That’s because several forces all came together. As a writer, I’ve always kept my eyes and ears open; the universe is trying to tell me something. As a reader, I fell in awe with the work of Tim O’Brien, particularly his fiction in The Things They Carried. I’d been in the last year of the draft for Vietnam, and I wondered how my life might have been different if my birthdate showed up as one of the first ten ping pong balls in the lottery instead of #229.
Reading O’Brien gave me a clue. His writing felt honest, truthful, and emotional. A friend then gave me The Yellow Birds by Kevin Powers, set in the Iraq War. I liked it so much, I used it in an English class. Our class discussions had been fabulous. Just after that, I happened to meet Sam Gonzalez for lunch, and he told me of his experiences fighting in Iraq. He asked if I’d consider writing a novel about it. I liked the idea a lot, so we’ve collaborated.
What makes this book different from my previous ones is I’m not taking inspiration from my life but from another’s, Sam’s. As a film director, Sam isn’t wedded to what happened to him exactly but more toward what he felt. In O’Brien’s story “Good Form,” O’Brien speaks of happening-truth and story-truth, and how getting the sense of what it felt like versus who really did what is more important.
That’s what we’re aiming for in this book—the truth of what it felt like to be there from the standpoint of young men and women who joined because of the hype, the patriotism, or even just a need for a job or to get away. Iraq was not Vietnam. It’s more chilling because America should have learned from Vietnam, but our politicians threw us into Iraq and Afghanistan more because we had the machinery for it. Those who volunteered did not necessarily know any of the politics, but they had to live with it and experience war. Even if you don’t get injured, war can play with your head.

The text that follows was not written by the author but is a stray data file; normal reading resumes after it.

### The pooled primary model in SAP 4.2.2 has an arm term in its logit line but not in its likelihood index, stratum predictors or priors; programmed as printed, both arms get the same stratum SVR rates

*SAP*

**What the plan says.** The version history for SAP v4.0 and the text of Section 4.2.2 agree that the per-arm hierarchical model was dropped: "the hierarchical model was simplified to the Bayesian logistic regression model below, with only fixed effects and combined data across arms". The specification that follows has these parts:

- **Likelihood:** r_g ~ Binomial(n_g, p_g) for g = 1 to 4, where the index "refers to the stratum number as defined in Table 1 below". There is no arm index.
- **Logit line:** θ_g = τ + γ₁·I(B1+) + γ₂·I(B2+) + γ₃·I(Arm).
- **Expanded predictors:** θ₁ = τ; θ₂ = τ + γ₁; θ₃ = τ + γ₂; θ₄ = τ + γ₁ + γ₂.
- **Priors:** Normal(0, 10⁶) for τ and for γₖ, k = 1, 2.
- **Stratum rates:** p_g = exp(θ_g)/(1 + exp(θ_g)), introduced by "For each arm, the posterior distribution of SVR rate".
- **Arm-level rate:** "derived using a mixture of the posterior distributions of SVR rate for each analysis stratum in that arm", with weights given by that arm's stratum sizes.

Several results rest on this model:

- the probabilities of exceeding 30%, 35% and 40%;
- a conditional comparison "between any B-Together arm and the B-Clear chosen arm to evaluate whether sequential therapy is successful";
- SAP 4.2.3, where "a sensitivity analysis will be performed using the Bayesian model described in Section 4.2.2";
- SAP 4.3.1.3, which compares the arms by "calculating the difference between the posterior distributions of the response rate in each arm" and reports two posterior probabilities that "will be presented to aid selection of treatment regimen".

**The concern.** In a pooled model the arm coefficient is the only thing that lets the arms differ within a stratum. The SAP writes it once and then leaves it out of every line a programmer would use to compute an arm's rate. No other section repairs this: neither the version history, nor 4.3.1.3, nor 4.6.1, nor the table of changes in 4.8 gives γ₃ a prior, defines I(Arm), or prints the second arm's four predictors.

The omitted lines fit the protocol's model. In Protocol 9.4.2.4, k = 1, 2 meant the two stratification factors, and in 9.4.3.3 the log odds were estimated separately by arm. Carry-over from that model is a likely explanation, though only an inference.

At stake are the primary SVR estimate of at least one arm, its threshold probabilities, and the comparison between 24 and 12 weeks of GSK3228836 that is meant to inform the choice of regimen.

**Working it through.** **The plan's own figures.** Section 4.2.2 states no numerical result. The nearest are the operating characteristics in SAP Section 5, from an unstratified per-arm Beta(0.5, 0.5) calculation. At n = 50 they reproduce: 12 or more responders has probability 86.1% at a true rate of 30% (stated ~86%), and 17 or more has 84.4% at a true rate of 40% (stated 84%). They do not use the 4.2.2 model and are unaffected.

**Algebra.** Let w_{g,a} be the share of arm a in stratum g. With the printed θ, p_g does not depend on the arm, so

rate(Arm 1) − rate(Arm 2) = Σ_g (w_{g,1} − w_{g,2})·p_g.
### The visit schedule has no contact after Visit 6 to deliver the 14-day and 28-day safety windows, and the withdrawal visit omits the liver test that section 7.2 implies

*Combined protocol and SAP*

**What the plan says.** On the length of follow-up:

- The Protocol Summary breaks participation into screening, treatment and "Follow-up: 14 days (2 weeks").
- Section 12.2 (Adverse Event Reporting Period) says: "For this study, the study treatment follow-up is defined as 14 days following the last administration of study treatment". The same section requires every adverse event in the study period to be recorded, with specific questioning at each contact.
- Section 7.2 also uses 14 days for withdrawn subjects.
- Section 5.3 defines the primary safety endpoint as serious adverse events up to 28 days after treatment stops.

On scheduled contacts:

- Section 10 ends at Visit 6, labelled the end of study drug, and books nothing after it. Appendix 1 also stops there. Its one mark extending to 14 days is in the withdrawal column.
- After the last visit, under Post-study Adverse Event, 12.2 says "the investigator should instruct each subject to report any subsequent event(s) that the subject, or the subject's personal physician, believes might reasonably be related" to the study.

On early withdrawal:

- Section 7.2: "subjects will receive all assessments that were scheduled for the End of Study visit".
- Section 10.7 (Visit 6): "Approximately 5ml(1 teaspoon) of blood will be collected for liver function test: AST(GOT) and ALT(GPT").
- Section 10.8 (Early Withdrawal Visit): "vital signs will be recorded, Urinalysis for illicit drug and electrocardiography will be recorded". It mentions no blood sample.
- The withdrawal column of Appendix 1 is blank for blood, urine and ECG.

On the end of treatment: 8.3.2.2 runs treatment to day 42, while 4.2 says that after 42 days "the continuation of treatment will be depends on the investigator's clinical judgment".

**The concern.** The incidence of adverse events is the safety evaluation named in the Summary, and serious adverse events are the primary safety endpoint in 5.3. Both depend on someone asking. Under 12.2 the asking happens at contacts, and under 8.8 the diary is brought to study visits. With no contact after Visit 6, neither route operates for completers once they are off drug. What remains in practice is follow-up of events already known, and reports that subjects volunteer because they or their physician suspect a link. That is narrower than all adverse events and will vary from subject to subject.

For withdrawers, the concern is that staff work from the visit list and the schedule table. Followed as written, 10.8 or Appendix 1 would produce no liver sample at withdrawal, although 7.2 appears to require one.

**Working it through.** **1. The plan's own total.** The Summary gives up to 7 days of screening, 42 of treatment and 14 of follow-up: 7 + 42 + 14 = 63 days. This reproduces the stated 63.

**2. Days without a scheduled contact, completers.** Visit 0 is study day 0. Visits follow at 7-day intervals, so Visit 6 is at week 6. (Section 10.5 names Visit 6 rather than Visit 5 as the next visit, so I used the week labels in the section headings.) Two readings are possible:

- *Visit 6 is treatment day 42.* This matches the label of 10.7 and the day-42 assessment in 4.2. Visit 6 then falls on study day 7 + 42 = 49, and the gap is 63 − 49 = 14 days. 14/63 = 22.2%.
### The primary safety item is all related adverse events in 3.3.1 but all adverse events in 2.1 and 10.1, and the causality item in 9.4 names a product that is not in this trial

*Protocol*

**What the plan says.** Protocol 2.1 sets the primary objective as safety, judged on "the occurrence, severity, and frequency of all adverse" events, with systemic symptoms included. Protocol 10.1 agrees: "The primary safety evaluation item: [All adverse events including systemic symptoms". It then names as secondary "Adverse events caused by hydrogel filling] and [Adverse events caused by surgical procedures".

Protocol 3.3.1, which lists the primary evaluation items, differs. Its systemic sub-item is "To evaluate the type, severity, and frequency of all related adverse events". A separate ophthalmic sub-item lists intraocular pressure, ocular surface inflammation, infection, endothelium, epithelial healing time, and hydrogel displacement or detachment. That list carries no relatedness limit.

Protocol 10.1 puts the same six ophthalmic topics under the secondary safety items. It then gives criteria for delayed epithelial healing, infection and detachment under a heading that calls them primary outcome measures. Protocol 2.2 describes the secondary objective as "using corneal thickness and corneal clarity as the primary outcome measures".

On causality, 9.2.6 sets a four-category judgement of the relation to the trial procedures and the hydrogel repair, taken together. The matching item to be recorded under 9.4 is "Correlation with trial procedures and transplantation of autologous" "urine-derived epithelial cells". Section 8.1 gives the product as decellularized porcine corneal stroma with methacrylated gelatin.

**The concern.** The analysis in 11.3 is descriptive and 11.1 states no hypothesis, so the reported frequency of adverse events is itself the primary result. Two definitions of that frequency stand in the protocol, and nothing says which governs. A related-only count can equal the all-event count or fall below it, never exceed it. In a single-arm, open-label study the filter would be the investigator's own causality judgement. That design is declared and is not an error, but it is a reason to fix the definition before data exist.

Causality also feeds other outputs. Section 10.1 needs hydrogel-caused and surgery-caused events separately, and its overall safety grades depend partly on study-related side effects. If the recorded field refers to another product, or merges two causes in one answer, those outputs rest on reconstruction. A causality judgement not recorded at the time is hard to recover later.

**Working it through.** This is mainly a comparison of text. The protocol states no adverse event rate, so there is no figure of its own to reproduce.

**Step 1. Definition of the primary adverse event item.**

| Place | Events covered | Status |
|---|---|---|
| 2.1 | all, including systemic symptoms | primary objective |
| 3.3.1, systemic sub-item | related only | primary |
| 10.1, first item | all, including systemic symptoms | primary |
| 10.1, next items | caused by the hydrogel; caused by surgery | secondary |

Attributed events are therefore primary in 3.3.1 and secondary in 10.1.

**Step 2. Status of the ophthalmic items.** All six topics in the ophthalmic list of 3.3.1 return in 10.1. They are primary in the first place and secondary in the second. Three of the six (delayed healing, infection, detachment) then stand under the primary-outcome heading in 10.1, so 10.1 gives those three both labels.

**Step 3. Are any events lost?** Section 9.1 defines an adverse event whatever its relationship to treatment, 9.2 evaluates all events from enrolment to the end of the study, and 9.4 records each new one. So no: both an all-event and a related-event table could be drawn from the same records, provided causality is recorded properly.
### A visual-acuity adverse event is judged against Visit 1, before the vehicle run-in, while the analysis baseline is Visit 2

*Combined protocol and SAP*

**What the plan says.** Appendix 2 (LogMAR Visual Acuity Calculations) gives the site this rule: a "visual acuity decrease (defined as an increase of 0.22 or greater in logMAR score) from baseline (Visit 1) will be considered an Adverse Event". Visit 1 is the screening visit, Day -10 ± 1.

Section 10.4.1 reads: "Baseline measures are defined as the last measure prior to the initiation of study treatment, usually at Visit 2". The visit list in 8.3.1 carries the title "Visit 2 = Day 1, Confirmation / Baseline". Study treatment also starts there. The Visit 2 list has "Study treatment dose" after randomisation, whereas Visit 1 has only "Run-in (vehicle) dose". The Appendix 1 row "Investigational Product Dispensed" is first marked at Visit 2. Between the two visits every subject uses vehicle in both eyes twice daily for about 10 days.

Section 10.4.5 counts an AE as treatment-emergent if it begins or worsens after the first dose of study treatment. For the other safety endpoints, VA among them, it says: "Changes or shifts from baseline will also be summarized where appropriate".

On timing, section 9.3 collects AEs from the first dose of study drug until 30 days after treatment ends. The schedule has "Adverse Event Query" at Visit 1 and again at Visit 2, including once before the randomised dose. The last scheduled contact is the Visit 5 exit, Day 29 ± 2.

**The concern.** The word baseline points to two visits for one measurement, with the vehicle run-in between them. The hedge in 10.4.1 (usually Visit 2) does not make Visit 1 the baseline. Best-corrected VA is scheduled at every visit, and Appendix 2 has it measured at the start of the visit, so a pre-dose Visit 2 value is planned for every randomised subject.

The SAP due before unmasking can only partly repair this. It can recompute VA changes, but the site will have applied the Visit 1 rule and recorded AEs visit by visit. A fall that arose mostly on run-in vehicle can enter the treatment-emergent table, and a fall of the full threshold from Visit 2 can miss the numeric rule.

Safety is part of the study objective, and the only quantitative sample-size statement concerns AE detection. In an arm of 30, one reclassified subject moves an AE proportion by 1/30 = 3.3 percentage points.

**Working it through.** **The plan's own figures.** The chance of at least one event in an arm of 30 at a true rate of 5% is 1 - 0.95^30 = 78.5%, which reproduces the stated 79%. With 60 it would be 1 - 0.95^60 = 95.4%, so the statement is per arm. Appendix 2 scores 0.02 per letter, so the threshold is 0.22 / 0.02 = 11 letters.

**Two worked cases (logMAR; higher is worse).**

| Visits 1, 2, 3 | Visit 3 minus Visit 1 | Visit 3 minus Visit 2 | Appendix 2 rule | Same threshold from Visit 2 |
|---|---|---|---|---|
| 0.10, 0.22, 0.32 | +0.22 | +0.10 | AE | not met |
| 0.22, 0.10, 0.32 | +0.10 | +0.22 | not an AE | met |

I started writing the book in the third person, but Sam rightly felt the first person gave it more presence. Only the prologue remains in the third person. Our protagonist, Max Rivera, played rock before joining the Army, and even if he doesn’t know it, it’s his music that keeps him grounded, especially through the worst of times. Through his friendships and affairs (women are in his platoon), he learns more than he signed up for.
Sam understands the power of imagery, and as he reads what I write, he loves the lyricism I’ve delivered and even pushes for more. “More poetry” is his refrain. For me, every day on the book feels important. The word entertaining isn’t what drives me, but You’ve got to read this does.
I’ve written far more scenes than we’ve used. In fact, it’s these later drafts where we’ve realized we need to bring some things back. It’s built with two storylines: before the war, and during the war.
This is all to say, this book, as with my earlier ones, has come from trying things out, experimenting, moving things around, taking things out, putting things back, pushing for the right tone and similes. I don’t work with a formula but with what feels right and truthful. I’m excited by it. It’s as if the lens of my life has focused on this particular book. I’d like to say writing the fifth book was so much easier than the others—it hasn’t been—but it’s still what I love to do. I feel new each book out.
What happens from here, I’ll let you know.
(The photo at the top is of Samuel Gonzalez, Jr.)
Before I wrote novels and plays, I was a journalist and reviewer (plays and books). I blogged on Red Room for five years before moving here.